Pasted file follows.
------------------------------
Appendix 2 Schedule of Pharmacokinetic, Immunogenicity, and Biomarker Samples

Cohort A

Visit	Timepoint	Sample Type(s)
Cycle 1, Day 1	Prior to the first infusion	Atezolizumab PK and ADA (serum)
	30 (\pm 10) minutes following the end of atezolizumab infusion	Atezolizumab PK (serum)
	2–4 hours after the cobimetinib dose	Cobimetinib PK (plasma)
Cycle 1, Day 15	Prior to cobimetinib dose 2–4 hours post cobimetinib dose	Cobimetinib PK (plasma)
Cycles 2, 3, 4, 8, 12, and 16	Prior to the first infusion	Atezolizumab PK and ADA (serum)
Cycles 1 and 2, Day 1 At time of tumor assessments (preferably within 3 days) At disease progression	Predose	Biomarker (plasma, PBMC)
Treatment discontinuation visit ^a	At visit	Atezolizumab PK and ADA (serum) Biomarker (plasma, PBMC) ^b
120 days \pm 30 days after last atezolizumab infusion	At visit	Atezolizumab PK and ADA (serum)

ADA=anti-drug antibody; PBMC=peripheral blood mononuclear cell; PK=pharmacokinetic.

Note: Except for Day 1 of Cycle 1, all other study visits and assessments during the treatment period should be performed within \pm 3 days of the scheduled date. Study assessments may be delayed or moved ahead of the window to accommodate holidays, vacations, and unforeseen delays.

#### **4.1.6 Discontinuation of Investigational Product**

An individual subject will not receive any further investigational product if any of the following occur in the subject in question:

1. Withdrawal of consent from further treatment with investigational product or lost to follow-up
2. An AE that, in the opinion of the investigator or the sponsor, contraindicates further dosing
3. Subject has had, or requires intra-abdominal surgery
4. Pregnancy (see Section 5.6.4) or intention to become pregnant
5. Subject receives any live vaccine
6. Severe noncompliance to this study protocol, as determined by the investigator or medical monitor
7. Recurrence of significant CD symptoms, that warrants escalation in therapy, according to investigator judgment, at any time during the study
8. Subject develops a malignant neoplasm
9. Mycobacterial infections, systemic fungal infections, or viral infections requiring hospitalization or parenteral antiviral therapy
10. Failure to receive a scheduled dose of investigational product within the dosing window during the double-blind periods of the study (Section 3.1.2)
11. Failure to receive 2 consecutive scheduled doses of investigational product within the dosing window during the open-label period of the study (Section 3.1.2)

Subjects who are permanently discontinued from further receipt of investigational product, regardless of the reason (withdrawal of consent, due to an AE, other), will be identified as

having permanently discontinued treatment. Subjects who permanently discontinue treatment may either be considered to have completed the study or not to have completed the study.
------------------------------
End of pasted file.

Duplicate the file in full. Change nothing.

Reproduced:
Appendix 2 Schedule of Pharmacokinetic, Immunogenicity, and Biomarker Samples

Cohort A

Visit	Timepoint	Sample Type(s)
Cycle 1, Day 1	Prior to the first infusion	Atezolizumab PK and ADA (serum)
	30 (\pm 10) minutes following the end of atezolizumab infusion	Atezolizumab PK (serum)
	2–4 hours after the cobimetinib dose	Cobimetinib PK (plasma)
Cycle 1, Day 15	Prior to cobimetinib dose 2–4 hours post cobimetinib dose	Cobimetinib PK (plasma)
Cycles 2, 3, 4, 8, 12, and 16	Prior to the first infusion	Atezolizumab PK and ADA (serum)
Cycles 1 and 2, Day 1 At time of tumor assessments (preferably within 3 days) At disease progression	Predose	Biomarker (plasma, PBMC)
Treatment discontinuation visit ^a	At visit	Atezolizumab PK and ADA (serum) Biomarker (plasma, PBMC) ^b
120 days \pm 30 days after last atezolizumab infusion	At visit	Atezolizumab PK and ADA (serum)

ADA=anti-drug antibody; PBMC=peripheral blood mononuclear cell; PK=pharmacokinetic.

Note: Except for Day 1 of Cycle 1, all other study visits and assessments during the treatment period should be performed within \pm 3 days of the scheduled date. Study assessments may be delayed or moved ahead of the window to accommodate holidays, vacations, and unforeseen delays.

#### **4.1.6 Discontinuation of Investigational Product**

An individual subject will not receive any further investigational product if any of the following occur in the subject in question:

1. Withdrawal of consent from further treatment with investigational product or lost to follow-up
2. An AE that, in the opinion of the investigator or the sponsor, contraindicates further dosing
3. Subject has had, or requires intra-abdominal surgery
4. Pregnancy (see Section 5.6.4) or intention to become pregnant
5. Subject receives any live vaccine
6. Severe noncompliance to this study protocol, as determined by the investigator or medical monitor
7. Recurrence of significant CD symptoms, that warrants escalation in therapy, according to investigator judgment, at any time during the study
8. Subject develops a malignant neoplasm
9. Mycobacterial infections, systemic fungal infections, or viral infections requiring hospitalization or parenteral antiviral therapy
10. Failure to receive a scheduled dose of investigational product within the dosing window during the double-blind periods of the study (Section 3.1.2)
11. Failure to receive 2 consecutive scheduled doses of investigational product within the dosing window during the open-label period of the study (Section 3.1.2)

Subjects who are permanently discontinued from further receipt of investigational product, regardless of the reason (withdrawal of consent, due to an AE, other), will be identified as

having permanently discontinued treatment. Subjects who permanently discontinue treatment may either be considered to have completed the study or not to have completed the study.